The University of Oregon’s women’s golf team has been honored for posting an academic performance that ranks among the best in the country among its peers as it relates to their latest multi-year Academic Progress Rate scores, according to data released by the NCAA Tuesday.

The Ducks’ women’s team was among the 909 of the 6,385 eligible Division I sports programs who were recognized for their outstanding academic achievement by finishing among the top 10 percent in the country in APR scores in their respective sports.

The APR provides a real-time look at a team’s academic success each semester by tracking the academic progress of each student-athlete. The formula includes the athletes’ eligibility, retention and graduation in the calculation.

The multi-year data encompasses the academic progress of student-athletes during the 2006-07, 2007-08, 2008-09 and 2009-10 academic years.

The school’s women’s golf program is one of only 260 programs nationally to have received the NCAA Public Recognition Award for academic excellence in each of the six reporting periods the national organization has implemented the multi-year tracking system.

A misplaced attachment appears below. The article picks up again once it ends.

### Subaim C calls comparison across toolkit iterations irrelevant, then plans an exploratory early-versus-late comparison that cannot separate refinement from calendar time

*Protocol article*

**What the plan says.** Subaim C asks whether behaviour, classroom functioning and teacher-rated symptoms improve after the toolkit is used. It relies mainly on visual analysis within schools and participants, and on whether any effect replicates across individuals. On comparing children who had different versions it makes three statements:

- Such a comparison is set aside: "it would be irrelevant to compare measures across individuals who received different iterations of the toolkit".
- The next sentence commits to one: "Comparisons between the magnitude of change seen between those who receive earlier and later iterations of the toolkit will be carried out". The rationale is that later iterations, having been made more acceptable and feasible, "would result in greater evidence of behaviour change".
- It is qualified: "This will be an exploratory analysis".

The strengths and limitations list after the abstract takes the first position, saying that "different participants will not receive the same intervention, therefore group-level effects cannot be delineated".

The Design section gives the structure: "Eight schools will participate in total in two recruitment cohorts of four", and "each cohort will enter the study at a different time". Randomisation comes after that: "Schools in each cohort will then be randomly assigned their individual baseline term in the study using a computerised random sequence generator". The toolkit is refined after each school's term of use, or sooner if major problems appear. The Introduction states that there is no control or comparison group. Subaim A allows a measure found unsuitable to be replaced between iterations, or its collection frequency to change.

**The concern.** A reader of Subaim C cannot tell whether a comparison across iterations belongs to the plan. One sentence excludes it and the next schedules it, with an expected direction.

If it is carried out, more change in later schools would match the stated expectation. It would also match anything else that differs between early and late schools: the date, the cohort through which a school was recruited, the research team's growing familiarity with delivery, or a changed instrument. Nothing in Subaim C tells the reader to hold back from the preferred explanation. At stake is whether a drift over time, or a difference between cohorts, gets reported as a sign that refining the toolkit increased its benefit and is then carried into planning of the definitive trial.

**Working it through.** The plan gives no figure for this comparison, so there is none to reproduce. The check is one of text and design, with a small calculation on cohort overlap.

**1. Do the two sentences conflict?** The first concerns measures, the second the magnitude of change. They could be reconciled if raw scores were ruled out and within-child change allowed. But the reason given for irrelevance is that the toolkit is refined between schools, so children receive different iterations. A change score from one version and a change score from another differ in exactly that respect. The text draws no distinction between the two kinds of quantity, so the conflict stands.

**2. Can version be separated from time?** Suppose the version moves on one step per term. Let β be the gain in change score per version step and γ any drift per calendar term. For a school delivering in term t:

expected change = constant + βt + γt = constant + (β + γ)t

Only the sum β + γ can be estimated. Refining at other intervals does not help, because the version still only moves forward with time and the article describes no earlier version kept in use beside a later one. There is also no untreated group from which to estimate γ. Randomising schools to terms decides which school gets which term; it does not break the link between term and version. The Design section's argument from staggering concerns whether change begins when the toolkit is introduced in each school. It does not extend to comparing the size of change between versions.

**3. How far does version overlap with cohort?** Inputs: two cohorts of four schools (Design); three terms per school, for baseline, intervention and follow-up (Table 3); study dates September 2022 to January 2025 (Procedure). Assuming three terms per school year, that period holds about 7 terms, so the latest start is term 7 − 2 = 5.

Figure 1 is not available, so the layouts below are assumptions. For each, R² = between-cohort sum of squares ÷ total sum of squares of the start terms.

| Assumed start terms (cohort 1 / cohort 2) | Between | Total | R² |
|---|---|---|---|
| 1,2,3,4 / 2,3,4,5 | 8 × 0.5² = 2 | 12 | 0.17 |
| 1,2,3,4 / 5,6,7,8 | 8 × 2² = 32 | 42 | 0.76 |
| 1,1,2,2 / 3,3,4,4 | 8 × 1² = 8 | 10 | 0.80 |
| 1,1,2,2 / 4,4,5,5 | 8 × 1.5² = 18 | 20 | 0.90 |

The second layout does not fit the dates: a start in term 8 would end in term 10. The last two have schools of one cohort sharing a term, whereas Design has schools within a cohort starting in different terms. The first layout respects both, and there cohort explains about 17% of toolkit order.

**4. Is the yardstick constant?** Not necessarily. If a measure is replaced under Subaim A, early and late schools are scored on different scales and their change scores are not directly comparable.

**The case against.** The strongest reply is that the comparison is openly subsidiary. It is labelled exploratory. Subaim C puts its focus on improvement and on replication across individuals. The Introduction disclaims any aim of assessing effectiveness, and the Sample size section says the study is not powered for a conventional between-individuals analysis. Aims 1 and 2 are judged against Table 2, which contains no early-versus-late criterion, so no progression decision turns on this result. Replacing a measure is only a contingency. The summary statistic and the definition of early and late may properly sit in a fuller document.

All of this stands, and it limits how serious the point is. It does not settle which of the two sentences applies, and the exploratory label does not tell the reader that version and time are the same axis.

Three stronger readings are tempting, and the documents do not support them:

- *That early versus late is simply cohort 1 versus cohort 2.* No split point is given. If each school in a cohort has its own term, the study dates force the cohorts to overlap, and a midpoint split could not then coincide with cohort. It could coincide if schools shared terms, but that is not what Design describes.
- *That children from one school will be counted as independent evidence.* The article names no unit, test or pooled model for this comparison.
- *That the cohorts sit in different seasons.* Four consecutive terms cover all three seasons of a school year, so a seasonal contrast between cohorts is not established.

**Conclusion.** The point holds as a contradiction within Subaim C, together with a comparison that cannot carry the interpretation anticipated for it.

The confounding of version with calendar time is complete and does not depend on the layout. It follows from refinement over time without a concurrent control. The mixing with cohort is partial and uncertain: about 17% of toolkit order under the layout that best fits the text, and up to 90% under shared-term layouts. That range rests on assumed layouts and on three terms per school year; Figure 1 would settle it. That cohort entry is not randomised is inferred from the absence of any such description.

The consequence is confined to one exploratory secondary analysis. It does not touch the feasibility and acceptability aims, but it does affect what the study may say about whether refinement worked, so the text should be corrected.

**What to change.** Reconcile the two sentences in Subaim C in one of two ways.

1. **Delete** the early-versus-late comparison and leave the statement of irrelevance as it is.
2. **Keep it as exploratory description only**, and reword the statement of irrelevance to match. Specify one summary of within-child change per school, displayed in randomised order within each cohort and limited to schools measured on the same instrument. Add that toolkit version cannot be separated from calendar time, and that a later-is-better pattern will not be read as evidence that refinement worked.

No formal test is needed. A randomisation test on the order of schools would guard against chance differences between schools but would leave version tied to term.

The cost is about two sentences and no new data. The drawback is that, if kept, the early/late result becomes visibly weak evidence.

In addition, the Oregon’s women’s team has posted a perfect score of 1000 in each of the last six years, indicating that every player in the program since 2004-05 has not only remained eligible but graduated from the University.

The Ducks were one of four women’s golf teams in the Pacific-10 Conference and 70 Division I programs nationally to be singled out by the NCAA.

High-performing teams receiving public recognition from the NCAA this year posted APR scores ranging from 977 to a perfect 1000, according to NCAA President Mark Emmert.

“This is certainly a great honor for the student-athletes involved to be recognized for the hard work they obviously have invested to make this public recognition possible,” Oregon Athletics Director Rob Mullens said. “It is one thing to attain those high levels of achievement in the first place, yet a far more impressive feat to be able to sustain that success. I feel these young women, and all of our student-athletes, deserve the attention for their success in the classroom as well as the attention they receive in their fields of athletic competition.”

Multi-year APR scores for all Division I sports teams will be release by the NCAA May 24.


-- GoDucks.com --